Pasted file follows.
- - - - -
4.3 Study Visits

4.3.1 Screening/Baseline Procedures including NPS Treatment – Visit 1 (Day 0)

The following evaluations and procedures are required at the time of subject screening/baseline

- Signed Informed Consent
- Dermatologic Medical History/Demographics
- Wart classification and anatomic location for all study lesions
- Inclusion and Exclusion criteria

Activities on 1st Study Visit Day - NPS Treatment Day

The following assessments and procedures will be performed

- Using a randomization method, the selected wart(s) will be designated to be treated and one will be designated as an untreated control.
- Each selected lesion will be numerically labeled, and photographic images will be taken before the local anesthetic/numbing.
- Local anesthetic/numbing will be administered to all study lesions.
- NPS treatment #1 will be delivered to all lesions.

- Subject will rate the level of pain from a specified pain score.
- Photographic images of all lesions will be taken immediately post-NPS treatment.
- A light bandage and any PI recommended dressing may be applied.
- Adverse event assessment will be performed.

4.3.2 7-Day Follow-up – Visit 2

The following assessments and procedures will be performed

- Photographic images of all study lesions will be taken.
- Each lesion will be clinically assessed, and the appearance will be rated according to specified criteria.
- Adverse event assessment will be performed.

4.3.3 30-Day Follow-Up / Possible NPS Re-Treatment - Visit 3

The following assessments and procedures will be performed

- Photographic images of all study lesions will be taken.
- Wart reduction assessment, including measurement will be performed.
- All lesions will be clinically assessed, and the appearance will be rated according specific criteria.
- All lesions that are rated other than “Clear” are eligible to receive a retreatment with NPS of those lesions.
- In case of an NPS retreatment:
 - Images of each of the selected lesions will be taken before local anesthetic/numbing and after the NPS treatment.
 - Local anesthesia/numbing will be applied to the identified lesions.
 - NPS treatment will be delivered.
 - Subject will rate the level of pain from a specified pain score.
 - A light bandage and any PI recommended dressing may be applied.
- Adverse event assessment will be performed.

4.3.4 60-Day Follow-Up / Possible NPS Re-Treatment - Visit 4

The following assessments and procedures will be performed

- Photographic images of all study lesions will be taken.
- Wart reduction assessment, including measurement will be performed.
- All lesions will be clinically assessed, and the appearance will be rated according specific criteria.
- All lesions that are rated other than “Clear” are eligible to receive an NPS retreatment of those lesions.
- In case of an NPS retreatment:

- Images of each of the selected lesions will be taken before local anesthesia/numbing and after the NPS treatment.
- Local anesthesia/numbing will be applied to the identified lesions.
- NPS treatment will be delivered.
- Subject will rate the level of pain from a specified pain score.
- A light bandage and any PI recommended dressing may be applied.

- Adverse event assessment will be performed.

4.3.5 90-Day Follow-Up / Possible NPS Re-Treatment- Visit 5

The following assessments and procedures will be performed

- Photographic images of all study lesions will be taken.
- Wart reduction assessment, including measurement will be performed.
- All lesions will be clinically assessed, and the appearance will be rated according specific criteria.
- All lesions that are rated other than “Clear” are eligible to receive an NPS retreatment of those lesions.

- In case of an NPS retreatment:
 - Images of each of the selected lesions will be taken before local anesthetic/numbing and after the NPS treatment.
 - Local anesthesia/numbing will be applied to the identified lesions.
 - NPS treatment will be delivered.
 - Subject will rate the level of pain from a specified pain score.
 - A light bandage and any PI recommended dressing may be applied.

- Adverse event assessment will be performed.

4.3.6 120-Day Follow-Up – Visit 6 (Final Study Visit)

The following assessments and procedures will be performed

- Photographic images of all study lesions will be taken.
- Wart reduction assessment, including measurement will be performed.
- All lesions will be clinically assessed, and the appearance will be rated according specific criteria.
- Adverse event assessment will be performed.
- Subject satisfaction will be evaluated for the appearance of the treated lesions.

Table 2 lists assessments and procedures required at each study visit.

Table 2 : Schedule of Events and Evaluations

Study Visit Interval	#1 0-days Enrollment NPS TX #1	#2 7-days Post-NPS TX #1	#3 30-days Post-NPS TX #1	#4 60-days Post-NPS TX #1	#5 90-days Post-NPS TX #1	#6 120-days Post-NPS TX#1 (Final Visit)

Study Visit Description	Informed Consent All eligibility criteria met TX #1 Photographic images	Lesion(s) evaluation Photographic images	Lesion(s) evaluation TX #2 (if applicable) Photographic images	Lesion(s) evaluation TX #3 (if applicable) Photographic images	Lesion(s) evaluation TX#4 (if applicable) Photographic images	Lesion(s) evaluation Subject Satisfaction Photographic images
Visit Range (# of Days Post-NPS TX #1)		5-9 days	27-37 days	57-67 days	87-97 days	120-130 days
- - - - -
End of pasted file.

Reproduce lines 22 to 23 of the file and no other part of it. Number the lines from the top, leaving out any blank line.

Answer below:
- Adverse event assessment will be performed.

4.3.3 30-Day Follow-Up / Possible NPS Re-Treatment - Visit 3